Here’s the social content conundrum: people who are not entertainers are being asked to entertain.
Despite a world of skilled MBAs, marketing savants, technological innovators, analysts, social strategists and consultants, every development in social for brands keeps boomeranging right back to the same unavoidable truth. Success hinges on having content creators who know how to entertain the target audience.
You can’t make this all about business-processes. You can’t make this all about technology, though data is critical and helps inform content. This is about having human beings who know the audience, know what they’d love to see, and can create the magic that will draw and hold them.
Since showing up in the News Feed is critical for exposition and engagement, and since social ads primarily serve to amplify content that’s performing well, I’m comfortable saying content creators are becoming exponentially recruited and valued. They will no longer be commodities. They’ll be your stars.
Social has fundamentally changed the relationship between brand and consumer. No longer can the customer be told to sit down, shut up, and listen to our ads. It’s now all about what consumers are willing to watch or read. Their patience for subjecting themselves to material they aren’t interested in is waning.
Therefore, brands must now be producers of entertainment and information content, not merely placers of ads within someone else’s content. Social has given you a huge stage, with an audience sitting out there waiting to see what you’re going to do. What are you putting on that stage?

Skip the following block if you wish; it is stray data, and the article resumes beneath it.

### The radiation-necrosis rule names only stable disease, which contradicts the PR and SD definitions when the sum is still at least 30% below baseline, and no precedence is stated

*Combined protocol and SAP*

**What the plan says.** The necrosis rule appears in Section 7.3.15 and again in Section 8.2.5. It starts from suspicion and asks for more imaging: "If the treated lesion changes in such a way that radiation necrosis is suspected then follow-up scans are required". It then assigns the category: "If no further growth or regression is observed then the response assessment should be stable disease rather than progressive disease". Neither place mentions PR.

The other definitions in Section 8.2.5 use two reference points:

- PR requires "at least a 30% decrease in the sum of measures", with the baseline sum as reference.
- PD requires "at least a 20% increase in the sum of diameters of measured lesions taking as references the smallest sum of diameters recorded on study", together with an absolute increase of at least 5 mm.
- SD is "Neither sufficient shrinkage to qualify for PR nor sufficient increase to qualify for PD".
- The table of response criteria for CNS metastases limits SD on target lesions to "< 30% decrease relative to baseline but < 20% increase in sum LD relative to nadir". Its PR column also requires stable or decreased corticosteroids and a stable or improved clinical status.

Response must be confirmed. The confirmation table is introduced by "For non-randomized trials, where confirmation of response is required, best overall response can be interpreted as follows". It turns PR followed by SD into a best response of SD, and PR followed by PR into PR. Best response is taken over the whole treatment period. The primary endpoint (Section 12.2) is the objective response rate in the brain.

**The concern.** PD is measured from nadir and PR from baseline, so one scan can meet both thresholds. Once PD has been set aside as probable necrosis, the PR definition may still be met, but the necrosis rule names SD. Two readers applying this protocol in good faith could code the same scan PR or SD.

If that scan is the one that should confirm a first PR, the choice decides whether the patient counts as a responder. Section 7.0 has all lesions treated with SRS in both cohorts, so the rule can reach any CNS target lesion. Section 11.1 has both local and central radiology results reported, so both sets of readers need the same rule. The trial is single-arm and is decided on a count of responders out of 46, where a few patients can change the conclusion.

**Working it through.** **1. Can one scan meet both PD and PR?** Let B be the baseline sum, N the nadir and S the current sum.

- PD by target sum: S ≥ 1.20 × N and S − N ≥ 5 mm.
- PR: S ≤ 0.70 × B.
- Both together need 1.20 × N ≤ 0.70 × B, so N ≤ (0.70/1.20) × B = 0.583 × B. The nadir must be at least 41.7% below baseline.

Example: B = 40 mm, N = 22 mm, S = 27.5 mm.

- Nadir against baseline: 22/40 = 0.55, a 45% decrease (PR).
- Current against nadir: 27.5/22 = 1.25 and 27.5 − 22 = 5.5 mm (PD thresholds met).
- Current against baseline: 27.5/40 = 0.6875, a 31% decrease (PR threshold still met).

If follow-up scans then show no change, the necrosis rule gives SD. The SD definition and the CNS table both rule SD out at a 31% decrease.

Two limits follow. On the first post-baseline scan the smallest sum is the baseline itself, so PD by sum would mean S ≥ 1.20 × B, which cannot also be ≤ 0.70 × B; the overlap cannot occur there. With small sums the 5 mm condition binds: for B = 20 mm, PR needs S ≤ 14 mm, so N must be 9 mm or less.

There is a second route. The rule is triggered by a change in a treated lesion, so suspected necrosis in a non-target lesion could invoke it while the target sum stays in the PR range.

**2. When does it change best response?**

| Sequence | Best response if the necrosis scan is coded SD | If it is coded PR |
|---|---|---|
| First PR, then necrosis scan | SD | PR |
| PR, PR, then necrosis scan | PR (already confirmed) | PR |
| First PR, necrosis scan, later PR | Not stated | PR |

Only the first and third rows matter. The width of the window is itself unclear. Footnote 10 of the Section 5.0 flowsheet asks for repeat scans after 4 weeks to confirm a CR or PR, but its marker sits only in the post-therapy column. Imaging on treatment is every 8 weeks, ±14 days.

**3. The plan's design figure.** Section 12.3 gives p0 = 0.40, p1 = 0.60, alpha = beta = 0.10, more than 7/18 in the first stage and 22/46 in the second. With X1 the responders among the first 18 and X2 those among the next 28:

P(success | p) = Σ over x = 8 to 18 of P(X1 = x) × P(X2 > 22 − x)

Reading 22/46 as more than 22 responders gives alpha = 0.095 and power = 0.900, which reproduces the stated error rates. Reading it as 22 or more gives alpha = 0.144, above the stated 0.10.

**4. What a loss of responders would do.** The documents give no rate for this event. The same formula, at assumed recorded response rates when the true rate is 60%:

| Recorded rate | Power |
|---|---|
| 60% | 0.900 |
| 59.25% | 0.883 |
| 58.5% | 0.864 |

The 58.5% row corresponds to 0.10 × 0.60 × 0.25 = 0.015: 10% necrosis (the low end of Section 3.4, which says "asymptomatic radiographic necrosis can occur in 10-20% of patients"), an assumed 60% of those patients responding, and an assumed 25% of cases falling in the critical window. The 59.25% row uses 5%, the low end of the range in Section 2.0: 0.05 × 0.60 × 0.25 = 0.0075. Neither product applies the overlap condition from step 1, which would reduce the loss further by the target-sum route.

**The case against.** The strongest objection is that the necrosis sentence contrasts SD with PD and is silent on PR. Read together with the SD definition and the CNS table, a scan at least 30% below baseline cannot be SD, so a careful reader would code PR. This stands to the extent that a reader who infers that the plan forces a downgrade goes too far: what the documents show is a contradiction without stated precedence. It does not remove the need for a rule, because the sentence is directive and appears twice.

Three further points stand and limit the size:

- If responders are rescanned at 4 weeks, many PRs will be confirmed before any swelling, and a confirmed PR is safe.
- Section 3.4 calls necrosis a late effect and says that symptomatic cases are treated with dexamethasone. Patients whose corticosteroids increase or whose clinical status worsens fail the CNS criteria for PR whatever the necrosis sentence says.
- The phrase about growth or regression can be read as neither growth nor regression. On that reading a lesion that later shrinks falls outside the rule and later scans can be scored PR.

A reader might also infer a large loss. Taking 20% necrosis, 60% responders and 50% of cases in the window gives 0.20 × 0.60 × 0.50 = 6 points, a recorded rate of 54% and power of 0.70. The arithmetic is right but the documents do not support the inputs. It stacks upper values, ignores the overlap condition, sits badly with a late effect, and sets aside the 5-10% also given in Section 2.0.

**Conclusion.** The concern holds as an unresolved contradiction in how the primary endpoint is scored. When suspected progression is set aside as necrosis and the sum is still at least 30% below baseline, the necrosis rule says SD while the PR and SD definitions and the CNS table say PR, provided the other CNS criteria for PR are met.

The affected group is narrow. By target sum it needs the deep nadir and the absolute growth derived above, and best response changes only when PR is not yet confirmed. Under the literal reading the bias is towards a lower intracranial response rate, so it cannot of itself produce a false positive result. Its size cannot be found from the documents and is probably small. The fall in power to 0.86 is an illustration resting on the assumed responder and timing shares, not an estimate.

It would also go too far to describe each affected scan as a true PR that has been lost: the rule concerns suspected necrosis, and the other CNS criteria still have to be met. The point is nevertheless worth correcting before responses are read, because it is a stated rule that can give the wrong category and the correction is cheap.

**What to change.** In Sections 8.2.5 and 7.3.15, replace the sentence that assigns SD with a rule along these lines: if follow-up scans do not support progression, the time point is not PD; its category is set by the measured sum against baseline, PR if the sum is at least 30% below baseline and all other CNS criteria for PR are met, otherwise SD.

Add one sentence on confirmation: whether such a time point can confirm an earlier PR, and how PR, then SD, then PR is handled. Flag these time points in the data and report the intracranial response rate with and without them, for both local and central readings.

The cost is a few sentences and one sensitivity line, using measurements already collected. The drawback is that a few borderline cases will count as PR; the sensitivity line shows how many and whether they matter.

For most corporate environments, entertaining is alien. It’s risky and subjective. Most operate around two foundational principles: control and fear. To entertain and inform with branded content, some control has to go. You control the product. Past that, control is being transferred into the hands of the consumer. The “fear first” culture also has to yield. If you strive to never make waves, you will move absolutely nothing.
Because most corporations don’t house entertainers, they must be found then trusted. They’re usually a little weird. The ideas they’ll bring may seem “out there.” But like any business professional, they’ve gone through the training and experiences that make them uniquely good at what they do, even if you don’t quite understand them. It’s okay. It’s what the audience thinks that matters. Get it right, and you’ll be generating one ambassador after another who’s proud to be identified with the brand and will regularly consume and share your content.
Entertainment entities are able to shape our culture and succeed beyond their wildest dreams by being beholden to one thing…what the public likes and wants. When brands put the same emphasis on crowd-pleasing content, they too will enjoy brand fame the likes of which they’ve never seen. The stage is yours. Now get out there and go for that applause.